Ruble Bonds Outpace Dollar Notes

Russian companies shut out of the international debt markets are selling more ruble bonds than dollar notes for the first time since 2006 as the domestic currency recovers from its 35 percent devaluation.

Russian Railways and X5 Retail Group led the total 261.6 billion rubles ($8.4 billion) of bond sales this year, according to Bloomberg data. That’s more than double the combined value of the only two dollar issues by state-owned Gazprom and Rosselkhozbank.

“Domestic debt looks attractive for investors, assuming the ruble remains stable,” said Luis Costa, an emerging-markets debt analyst at Commerzbank in London. “In the dollar bond market we’re now back to a blue-chip game, while ruble issuance is accessible to a much wider group of companies.”

With international banks and insurers struggling under $1.5 trillion of losses, dollar bonds are all but off-limits for companies in Russia, whose economy shrank an annual 9.8 percent in the first quarter. The ruble rallied 17 percent against the dollar since the government devalued the currency between August 2008 and January, making domestic bonds a safer purchase for Russian banks.

The ruble rose to 30.47 per dollar June 3, the highest this year, from as low as 36.56 on Feb. 18. The rebound has “added some degree of allure” to the domestic bond market, Costa said.

Investors have pared expectations of a weaker ruble since February, according to an indicator that forecasts the currency’s value versus the dollar. So-called nondeliverable forwards on the ruble signal that the Russian currency will be worth 31.87 per dollar in three months from as weak as a prediction of 39.08 on Feb. 2 for early May.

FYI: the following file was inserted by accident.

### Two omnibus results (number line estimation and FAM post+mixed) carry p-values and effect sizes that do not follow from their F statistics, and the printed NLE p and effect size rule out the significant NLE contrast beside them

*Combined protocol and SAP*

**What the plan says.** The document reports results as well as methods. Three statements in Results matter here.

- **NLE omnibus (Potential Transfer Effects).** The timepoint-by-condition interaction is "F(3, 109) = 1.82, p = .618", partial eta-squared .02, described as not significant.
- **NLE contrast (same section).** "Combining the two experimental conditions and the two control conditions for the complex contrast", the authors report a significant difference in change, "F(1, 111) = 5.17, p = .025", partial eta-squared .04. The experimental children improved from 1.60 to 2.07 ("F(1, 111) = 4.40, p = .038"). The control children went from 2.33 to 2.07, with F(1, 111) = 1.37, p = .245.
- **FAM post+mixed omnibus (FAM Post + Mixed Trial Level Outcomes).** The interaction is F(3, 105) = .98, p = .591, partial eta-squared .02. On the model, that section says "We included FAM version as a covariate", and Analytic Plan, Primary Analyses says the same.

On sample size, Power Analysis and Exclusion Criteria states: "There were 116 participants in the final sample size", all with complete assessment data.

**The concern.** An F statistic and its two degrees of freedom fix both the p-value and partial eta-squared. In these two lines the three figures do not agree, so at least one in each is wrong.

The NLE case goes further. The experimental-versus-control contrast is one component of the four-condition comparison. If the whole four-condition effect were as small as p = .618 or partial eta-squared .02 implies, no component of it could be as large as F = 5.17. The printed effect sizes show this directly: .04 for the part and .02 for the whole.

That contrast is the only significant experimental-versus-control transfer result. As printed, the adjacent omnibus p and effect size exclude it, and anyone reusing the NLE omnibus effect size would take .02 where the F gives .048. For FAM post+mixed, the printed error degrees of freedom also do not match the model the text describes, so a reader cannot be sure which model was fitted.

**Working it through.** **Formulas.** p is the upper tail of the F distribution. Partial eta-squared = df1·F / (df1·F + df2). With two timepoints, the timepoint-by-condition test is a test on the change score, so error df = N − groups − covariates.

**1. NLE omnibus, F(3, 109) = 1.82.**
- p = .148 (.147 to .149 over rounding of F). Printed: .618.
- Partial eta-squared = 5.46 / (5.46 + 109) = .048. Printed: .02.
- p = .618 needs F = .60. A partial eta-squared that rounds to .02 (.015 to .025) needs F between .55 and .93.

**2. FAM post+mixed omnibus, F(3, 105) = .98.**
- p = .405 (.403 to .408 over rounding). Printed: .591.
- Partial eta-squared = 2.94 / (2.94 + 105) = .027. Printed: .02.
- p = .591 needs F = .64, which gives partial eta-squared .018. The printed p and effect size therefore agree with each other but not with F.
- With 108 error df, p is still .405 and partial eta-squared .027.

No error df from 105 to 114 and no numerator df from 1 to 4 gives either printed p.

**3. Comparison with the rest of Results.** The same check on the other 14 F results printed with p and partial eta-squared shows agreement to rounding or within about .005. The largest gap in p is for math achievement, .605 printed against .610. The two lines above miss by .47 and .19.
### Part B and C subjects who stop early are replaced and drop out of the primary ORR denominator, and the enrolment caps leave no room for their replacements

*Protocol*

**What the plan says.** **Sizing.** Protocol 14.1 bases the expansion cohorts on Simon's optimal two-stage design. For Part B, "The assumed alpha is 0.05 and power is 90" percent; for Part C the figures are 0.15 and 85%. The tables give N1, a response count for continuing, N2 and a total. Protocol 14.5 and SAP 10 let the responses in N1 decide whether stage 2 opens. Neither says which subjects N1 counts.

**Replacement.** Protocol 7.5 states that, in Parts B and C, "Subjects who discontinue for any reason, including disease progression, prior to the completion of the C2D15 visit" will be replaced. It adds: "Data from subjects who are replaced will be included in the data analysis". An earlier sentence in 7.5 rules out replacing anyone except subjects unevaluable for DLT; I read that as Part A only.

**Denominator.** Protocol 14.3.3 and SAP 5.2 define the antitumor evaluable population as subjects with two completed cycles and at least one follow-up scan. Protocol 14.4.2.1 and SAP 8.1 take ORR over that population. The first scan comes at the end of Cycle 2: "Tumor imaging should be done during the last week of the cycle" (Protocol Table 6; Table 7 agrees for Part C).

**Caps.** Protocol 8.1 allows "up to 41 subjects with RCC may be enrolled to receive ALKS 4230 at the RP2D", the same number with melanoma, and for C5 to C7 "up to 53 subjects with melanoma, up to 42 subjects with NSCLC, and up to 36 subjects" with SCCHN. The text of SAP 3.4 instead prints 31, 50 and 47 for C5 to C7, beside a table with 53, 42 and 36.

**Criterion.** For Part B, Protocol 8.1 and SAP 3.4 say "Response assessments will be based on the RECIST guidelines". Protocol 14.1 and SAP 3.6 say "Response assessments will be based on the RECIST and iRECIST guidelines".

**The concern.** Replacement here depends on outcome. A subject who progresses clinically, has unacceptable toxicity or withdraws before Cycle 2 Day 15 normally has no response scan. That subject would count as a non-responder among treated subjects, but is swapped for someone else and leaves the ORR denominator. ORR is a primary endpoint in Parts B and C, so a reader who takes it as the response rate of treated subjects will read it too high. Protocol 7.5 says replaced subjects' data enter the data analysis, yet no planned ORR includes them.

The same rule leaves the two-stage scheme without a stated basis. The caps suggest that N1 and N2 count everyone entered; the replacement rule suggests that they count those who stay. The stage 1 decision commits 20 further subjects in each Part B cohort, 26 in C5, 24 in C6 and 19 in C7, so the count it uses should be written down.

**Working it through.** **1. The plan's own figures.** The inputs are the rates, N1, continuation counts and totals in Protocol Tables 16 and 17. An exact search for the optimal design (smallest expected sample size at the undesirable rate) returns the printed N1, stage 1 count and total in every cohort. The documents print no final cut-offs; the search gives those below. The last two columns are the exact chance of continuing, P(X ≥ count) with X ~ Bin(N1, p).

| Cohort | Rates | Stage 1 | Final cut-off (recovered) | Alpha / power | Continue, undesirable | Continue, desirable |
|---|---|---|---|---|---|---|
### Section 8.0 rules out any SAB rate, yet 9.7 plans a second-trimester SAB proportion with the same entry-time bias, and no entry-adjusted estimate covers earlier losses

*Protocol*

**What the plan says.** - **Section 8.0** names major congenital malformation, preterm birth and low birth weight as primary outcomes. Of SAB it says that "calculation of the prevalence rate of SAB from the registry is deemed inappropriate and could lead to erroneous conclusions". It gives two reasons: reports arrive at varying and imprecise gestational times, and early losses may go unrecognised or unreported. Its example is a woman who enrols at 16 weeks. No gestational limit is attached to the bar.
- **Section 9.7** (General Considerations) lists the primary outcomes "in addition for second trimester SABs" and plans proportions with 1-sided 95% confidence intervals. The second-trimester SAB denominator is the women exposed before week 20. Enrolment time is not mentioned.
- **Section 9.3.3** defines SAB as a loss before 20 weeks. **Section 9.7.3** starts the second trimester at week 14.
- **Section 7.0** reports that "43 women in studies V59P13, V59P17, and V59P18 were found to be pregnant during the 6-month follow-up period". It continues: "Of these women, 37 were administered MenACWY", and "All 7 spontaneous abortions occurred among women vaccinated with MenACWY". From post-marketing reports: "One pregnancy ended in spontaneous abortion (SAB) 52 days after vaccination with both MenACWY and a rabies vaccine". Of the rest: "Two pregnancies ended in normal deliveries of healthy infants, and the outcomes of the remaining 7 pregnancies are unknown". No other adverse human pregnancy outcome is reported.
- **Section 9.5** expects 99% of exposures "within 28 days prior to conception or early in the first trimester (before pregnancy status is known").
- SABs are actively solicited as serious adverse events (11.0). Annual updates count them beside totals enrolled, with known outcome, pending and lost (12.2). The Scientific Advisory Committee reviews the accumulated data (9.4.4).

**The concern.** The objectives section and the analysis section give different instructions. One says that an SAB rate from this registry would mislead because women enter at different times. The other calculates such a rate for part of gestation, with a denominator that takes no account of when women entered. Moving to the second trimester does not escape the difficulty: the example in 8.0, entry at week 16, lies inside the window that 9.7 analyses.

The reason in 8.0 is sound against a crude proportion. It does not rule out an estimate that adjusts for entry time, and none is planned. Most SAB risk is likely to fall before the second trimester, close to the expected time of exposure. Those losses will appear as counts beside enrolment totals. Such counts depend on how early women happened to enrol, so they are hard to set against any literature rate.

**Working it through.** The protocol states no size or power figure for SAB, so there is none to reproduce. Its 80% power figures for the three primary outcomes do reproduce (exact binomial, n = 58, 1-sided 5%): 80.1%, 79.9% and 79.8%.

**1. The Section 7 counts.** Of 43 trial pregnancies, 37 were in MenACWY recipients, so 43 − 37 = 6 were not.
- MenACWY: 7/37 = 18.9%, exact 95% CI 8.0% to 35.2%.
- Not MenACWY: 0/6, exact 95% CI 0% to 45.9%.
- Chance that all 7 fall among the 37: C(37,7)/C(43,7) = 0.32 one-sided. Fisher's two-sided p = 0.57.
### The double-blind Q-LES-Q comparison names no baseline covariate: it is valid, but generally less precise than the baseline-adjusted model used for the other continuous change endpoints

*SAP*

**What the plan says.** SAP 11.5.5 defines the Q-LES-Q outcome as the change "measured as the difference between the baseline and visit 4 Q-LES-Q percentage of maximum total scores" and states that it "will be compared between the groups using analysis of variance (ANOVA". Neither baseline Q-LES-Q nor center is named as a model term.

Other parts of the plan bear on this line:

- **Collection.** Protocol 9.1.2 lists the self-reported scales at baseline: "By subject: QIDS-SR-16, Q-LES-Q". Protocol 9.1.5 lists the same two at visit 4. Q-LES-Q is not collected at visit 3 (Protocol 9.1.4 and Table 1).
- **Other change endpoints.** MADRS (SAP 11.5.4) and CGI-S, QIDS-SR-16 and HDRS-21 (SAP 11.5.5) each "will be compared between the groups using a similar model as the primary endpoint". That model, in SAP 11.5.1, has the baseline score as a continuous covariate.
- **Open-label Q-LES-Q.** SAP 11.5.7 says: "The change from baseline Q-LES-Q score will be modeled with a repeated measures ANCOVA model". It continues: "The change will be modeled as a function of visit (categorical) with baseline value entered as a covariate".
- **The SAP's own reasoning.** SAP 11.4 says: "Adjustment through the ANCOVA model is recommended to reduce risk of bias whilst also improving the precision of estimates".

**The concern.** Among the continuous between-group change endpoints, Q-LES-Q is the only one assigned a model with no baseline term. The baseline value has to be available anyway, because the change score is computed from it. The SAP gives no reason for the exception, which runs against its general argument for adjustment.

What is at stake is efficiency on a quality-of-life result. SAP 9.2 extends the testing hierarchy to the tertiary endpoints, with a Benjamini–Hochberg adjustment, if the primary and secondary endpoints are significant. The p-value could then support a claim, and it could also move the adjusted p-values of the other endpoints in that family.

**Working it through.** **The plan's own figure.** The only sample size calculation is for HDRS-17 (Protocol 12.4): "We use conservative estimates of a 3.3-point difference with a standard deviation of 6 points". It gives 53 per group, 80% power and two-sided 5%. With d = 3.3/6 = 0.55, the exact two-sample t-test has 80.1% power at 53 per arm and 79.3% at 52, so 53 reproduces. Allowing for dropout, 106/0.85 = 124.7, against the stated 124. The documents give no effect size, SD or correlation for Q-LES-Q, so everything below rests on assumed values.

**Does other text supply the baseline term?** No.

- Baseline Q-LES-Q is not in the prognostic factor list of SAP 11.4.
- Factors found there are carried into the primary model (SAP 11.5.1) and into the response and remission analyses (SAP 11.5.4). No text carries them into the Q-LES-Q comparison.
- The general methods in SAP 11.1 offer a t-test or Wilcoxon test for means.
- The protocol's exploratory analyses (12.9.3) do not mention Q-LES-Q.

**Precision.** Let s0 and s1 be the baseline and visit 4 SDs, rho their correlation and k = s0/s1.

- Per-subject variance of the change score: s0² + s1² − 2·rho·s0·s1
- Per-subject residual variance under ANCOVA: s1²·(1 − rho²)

Demand for ruble bonds is also helped because Russian lenders are able to pledge the notes as collateral for loans from the Central Bank, helping create demand for the securities even as the nation remains more badly affected by the global credit crisis than most of its European neighbors.

Without the Central Bank’s refinancing, even “selling bonds locally would’ve been difficult,” said Mikhail Galkin, a fixed-income analyst at MDM-Bank.

Prices of ruble-denominated bonds have risen as the currency stabilized. The notes climbed 7.2 percent this year after tumbling 19 percent in 2008, according to the MICEX Corporate Bond Index. The index advanced to 87.20 on June 25, the highest level since Oct. 20.

Russian companies have about 1.6 trillion rubles of domestic-currency bonds outstanding, according to data compiled by Bloomberg.

Even as investors are willing to buy ruble bonds, rising demand for funds is driving up interest costs, said Maxim Tishin, a money manager at UFG Asset Management in Moscow. “Ample supply” is causing even state-owned borrowers to pay more, said Tishin, who added that he is “expecting even more supply from blue-chip companies.”